It was a lot easier for me to find information on Professor Abdoney than it was for me to find on Professor Teaff. Professor Abdoney’s digital presence is a lot more than Professor Teaff’s. Perhaps this is intentional, but I am unsure.

Professor Abdoney is a woman who is around 40 years old. Her family consists of her son and husband where they live in Lexington, Virginia. Politically, Professor Abdoney appears to be on the left politically. On the other hand, Professor Elizabeth Anne Teaff is a woman who is in her late 40s. She describes herself as “quiet & quirky” on several social media sites. Professor Teaff is also an avid fan of the Ohio State Buckeyes, and her favorite movie is Hedwig and the Angry Itch. Both women are librarians who have a passion for teaching. This is evident both online and in their classes. Also, on several social media sites, both of my professors have pictures of cats, so I am assuming that they both like/own cats.

For both Professors, their filter bubble probably effects the advertisements they receive online. Professor Abdoney’s filter bubble is probably more about what she likes because of her strong online presence; in contrast, Professor Teaff probably has a less specific filter because of her smaller internet presence. However, Professor Teaff probably has more passive digital footprints than active as the passive footprints are more difficult to monitor.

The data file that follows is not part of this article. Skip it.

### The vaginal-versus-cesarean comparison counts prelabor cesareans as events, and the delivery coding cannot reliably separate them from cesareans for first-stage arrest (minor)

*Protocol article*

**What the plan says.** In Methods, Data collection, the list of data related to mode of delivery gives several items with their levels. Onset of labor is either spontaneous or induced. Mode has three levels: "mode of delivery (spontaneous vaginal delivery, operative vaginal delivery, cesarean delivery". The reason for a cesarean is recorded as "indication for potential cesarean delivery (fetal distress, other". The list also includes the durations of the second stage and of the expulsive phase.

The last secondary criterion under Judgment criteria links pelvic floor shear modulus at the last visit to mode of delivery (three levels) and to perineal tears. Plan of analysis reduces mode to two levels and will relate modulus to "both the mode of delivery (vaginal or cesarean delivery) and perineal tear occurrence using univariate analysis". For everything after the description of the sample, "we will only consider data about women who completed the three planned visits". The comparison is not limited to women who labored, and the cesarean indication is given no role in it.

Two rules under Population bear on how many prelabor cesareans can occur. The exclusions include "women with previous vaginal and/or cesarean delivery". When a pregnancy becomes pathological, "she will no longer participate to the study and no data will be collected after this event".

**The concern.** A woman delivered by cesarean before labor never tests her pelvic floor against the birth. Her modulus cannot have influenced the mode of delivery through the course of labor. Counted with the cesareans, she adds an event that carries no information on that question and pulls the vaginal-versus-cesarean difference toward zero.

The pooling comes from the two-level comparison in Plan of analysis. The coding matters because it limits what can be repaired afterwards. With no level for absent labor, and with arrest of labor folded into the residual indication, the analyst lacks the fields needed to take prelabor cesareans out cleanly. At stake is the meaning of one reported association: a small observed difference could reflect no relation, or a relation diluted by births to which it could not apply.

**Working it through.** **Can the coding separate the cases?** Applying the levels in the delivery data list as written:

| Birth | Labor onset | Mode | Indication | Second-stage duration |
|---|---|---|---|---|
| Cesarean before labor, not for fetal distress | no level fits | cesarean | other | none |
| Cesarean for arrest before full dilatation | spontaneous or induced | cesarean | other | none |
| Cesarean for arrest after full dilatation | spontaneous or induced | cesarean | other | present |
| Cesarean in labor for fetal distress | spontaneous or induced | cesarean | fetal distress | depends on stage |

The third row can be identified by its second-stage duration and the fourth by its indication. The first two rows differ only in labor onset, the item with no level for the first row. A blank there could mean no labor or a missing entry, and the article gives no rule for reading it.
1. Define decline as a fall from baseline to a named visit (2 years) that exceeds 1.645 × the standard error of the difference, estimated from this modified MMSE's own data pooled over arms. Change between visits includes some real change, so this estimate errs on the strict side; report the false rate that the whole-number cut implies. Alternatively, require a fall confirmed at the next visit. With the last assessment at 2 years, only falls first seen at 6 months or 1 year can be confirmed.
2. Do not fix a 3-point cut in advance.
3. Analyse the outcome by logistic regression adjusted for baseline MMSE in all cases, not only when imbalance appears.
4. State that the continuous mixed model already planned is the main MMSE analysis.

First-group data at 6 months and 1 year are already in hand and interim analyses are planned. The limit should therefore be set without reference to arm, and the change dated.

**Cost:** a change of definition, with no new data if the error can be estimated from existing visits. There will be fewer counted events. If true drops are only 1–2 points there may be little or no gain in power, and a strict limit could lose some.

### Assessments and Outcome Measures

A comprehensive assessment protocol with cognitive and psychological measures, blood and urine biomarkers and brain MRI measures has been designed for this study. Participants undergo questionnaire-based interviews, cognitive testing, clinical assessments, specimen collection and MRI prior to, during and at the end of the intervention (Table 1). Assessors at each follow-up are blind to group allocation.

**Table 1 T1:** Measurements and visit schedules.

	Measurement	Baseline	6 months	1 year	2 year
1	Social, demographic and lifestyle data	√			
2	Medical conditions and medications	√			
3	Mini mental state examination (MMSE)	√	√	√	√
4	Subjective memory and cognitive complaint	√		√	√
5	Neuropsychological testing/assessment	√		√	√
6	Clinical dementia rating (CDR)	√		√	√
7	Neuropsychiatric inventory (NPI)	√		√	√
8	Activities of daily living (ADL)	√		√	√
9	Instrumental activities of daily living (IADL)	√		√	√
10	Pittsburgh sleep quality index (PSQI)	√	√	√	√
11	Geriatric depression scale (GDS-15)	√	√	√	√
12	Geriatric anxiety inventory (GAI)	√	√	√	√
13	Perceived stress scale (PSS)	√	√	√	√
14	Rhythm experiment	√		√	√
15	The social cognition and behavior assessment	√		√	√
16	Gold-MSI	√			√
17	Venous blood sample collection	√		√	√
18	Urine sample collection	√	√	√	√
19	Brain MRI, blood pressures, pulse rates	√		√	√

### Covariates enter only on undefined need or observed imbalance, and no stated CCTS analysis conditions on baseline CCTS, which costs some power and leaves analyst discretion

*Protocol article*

In his article “Your Digital Footprint Matters,” Eric Sheninger writes, “With each Facebook post, email, Instagram photo, comment on a blog, YouTube video, Skype call, etc. you are leaving a trail that can be seen, searched, or tracked. Basically all of your activity on the Internet leads to the creation of a digital identity and footprint.” This connects with my blog post in how I was able to stalk my professors through their digital footprints. Students are probably able to find things on their professors that the professors do not even realize are on the internet. Sheninger also quoted himself in his article saying, “Your digital footprint paints a portrait of who you are as an educator, leader, school, or district. Make sure it conveys your true values and work.” I feel like everything that I found on the internet about my professors lines up with what I was expecting to find and how they present themselves in class.

Honestly, I don’t think that this exercise will change my internet habits. Due to growing up alongside the rise of social media, I have been hearing the same warnings ever since I was in elementary school. All that we have learned should change my internet habits, but I would have no idea where to start.



Works Cited

Sheninger, Eric. “Your Digital Footprint Matters.” HuffPost, HuffPost, 8 Jan. 2016,

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